Expert Tips to Get Rid of Bags Under Your Eyes

These remedies may help you banish puffiness fast

woman getting a facial massage
Treatments like gua sha can help prevent fluid from pooling under the eyes.
Photo: Getty Images

Waking up with puffy eyes is a bummer, especially in the age of Zoom, where all of our imperfections may be highlighted through the mean gaze of the laptop cam. The best way to beat under-eye puffiness is to stay hydrated, sleep well, and cut down on salt and alcohol. But sometimes preventative measures don’t pan out. We talked to a few experts to find out how to reduce puffiness in the morning so you can get back to your bright-eyed self. 

Before you try these remedies, keep in mind that chronic eye puffiness, or puffiness accompanied by redness or pain, could indicate a medical condition. Any eye swelling accompanied by redness or pain should be seen by a medical professional.

Remedies for Puffy Eyes or Eye Bags

Cucumber on eyes. Cucumbers have a cooling effect and are rich in vitamin K, which can help decrease puffiness, says Jennifer David, MD, a board-certified dermatologist and founder of Skin & Scripts Virtual Dermatology in Bensalem, Pa. She suggests lying down and placing thin slices of cool cucumbers—not frozen—over closed eyes, covering both upper and lower eyelids. Leave them on for about 15 minutes.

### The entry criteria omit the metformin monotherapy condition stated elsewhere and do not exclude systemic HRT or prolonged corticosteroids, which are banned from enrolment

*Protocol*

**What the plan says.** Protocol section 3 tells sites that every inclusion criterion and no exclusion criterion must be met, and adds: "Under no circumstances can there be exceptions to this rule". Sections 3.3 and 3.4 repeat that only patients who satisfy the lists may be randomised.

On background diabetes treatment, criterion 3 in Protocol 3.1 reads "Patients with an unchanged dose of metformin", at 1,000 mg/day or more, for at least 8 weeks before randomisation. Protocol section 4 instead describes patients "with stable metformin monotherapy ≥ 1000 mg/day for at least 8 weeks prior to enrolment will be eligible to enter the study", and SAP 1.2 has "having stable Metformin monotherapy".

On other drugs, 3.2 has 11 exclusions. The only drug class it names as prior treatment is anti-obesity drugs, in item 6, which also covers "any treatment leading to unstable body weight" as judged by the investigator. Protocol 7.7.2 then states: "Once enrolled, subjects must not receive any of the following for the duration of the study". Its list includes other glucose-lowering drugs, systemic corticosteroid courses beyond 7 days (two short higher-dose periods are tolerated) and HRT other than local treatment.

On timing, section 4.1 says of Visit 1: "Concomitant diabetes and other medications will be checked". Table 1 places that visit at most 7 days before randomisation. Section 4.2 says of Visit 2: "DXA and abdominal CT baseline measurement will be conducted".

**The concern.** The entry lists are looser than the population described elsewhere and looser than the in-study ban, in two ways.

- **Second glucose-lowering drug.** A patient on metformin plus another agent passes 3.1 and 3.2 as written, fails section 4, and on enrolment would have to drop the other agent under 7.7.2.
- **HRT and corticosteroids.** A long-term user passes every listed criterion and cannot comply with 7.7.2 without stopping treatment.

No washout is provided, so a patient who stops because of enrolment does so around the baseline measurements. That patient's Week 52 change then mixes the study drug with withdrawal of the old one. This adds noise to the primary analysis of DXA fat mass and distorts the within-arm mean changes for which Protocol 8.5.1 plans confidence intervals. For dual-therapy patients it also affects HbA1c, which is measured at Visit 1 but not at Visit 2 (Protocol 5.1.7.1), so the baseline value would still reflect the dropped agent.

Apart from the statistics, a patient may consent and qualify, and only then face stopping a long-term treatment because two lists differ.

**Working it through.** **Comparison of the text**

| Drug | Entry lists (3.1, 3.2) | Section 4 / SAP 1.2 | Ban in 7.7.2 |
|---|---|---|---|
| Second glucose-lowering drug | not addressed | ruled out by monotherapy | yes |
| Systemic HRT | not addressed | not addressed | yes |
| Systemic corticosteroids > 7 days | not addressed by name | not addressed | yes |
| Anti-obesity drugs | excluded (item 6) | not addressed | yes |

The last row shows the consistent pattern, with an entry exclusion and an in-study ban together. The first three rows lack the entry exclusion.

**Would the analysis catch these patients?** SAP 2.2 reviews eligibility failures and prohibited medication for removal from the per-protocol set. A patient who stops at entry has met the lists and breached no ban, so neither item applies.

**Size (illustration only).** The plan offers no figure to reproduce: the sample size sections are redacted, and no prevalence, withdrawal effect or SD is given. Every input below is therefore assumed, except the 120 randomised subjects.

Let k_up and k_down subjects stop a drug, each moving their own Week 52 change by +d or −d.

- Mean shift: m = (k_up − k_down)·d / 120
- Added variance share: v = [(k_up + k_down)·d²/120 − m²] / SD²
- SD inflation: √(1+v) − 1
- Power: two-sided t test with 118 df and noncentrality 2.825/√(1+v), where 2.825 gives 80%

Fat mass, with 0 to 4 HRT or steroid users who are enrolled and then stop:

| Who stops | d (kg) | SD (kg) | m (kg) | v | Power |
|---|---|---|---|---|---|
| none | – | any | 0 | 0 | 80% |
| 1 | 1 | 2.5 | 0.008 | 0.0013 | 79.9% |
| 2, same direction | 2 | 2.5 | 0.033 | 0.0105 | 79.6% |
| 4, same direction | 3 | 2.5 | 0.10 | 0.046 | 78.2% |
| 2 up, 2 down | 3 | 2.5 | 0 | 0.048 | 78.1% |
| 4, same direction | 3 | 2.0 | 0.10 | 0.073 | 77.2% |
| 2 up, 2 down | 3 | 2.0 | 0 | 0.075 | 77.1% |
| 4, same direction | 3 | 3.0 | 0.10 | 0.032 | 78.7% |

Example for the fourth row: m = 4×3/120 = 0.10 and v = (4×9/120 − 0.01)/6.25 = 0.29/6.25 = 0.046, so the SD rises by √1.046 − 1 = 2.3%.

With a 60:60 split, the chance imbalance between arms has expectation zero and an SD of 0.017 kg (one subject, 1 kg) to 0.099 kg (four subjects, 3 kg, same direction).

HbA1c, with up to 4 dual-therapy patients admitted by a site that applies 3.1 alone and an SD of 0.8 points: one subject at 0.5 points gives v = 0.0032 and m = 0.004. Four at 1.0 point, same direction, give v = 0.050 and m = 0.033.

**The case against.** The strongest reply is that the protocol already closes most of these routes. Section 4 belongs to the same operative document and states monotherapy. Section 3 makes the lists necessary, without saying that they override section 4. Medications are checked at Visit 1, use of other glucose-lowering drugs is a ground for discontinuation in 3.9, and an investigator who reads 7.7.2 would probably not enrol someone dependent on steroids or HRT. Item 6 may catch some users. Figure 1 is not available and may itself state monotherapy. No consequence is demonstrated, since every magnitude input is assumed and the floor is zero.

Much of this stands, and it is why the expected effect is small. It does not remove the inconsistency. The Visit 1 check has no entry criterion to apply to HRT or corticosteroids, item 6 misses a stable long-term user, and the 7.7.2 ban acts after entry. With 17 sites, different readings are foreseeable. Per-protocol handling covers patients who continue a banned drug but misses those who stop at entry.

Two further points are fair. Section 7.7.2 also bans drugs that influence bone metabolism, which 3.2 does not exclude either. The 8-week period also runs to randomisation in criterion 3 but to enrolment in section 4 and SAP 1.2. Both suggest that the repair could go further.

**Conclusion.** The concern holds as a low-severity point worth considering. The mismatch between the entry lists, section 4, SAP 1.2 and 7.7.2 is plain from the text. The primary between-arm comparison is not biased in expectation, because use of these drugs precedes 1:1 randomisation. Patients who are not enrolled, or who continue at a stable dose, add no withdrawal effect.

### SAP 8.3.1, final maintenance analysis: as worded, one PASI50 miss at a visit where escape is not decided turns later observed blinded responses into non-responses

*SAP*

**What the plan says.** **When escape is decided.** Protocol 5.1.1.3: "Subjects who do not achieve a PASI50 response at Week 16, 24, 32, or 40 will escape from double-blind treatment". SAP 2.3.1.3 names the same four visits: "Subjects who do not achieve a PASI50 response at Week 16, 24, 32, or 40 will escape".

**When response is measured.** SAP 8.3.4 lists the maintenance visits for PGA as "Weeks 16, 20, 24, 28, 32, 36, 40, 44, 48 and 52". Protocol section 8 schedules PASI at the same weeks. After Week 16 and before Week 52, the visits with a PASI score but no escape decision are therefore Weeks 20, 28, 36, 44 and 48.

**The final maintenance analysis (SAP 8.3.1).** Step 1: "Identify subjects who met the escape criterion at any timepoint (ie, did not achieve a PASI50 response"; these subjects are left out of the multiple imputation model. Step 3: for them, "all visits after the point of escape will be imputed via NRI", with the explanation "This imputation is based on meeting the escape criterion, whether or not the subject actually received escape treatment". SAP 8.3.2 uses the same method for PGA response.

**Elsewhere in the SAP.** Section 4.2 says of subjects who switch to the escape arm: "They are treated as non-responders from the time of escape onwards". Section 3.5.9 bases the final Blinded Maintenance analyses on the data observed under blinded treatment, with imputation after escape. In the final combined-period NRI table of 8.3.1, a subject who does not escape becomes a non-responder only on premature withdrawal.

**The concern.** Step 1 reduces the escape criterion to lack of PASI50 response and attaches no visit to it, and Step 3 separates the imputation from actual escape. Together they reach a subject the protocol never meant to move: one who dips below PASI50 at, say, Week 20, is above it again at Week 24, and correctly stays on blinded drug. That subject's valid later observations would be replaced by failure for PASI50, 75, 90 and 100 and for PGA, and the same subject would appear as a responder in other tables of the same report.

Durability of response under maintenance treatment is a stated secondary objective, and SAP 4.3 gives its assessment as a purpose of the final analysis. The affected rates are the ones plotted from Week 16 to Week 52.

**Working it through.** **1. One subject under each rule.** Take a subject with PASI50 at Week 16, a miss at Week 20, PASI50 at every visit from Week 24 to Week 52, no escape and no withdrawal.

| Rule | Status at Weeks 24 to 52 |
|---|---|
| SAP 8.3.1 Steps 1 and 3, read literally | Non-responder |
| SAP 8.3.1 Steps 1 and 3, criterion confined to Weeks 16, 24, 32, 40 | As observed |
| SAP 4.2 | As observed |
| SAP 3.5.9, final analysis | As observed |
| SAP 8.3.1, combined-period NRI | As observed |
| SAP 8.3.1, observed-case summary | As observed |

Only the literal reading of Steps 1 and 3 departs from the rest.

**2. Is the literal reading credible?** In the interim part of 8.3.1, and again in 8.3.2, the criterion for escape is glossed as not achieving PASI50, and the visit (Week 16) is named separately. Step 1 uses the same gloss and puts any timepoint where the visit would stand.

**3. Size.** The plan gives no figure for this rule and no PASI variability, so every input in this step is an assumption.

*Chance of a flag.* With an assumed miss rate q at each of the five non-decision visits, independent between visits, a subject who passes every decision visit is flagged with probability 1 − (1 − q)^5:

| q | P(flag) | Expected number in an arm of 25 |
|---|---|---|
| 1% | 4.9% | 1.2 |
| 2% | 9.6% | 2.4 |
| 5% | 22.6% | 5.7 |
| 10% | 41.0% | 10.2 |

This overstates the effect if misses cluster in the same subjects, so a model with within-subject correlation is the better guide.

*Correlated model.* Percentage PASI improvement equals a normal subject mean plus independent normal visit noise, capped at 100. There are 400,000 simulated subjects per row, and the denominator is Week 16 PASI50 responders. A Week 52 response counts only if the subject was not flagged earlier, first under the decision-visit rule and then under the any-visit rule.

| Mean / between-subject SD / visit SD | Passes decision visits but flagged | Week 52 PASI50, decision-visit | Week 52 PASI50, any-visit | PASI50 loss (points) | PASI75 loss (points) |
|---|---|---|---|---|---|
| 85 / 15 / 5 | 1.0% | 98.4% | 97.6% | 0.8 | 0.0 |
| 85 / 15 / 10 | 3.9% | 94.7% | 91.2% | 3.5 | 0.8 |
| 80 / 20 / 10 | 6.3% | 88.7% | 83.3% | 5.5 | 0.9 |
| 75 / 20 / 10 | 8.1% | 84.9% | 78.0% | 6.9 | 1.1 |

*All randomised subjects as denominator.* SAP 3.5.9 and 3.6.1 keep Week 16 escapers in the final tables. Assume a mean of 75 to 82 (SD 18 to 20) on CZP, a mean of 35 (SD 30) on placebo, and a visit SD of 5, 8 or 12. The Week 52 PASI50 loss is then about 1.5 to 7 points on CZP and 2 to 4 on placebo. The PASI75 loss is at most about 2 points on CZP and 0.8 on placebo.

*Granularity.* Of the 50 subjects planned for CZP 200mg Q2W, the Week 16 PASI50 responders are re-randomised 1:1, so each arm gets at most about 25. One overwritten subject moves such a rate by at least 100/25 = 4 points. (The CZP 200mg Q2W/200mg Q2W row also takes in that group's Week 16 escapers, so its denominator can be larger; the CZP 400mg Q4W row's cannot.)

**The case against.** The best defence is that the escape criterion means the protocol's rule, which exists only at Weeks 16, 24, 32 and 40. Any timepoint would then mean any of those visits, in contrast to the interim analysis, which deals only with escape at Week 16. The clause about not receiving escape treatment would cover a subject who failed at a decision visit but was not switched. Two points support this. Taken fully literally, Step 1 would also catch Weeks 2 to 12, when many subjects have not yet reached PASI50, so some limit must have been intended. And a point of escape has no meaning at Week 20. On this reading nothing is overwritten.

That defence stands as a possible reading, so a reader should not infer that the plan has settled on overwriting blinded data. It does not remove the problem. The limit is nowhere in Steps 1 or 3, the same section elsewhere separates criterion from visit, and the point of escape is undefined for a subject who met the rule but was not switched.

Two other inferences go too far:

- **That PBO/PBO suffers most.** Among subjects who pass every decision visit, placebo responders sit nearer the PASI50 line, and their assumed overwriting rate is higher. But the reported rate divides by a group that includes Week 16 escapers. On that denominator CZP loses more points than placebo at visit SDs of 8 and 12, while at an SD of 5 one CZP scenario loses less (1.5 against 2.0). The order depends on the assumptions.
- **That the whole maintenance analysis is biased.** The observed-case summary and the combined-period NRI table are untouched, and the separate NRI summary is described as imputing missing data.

Tea bags under eyes. “Caffeine, when topically applied, has astringent and anti-inflammatory properties, so tea bags with white, green, oolong, or black tea can help,” says Rachael Pontillo, president of the Nutritional Aesthetics Alliance and CEO of Create Your Skincare, which specializes in teaching people about natural skincare products. To do this, she suggests brewing two tea bags according to the manufacturer’s instructions. Then, allow them to cool to room temperature—or even better, put them in the fridge to make them cold. Finally, place them under your eyes for 10 minutes.

More on Eye Care

Facial massage, gua sha, acupressure, and face yoga. “These practices help to promote lymphatic drainage and circulation, which can absolutely help prevent the pooling/stagnation of fluid in the undereye area,” Pontillo says.

She cautions that it’s important to see an expert before trying any of these techniques at home. “You want to be very careful with the delicate skin around the eye area because you can make things worse with improper technique,” she says. “It’s best to work with an aesthetician, massage therapist, acupuncturist, or a practitioner who is properly trained in these modalities to ensure safe technique.”

Exercise. “Movement keeps the blood circulating and lymph circulating and draining,” Pontillo says. She recommends short, frequent sweat sessions over one long workout, less often. “Overall, you want something that gets things moving,” Pontillo says, and suggests exercises such as “rebounding, cardio, dance, certain forms of yoga, kickboxing, or jogging.”

David also suggests exercising your eyes with purposeful deep blinking, which will help reduce puffiness that occurs from lying flat and the lack of eye-muscle movement during sleep. “While we sleep, our bodies are laying flat and the eyes are not blinking,” she says. “Thus, the ocular muscles are not contracting to help with drainage.” As a result, fluid can accumulate, which causes puffy eyes. When you wake up in the morning and stand, “gravity helps promote drainage of the fluid, but also doing five to 10 deep intentional blinking movements will contract the eye muscles and help the excess fluid drain a little faster.”

Drinking water. Hydration is essential for keeping skin healthy and toned.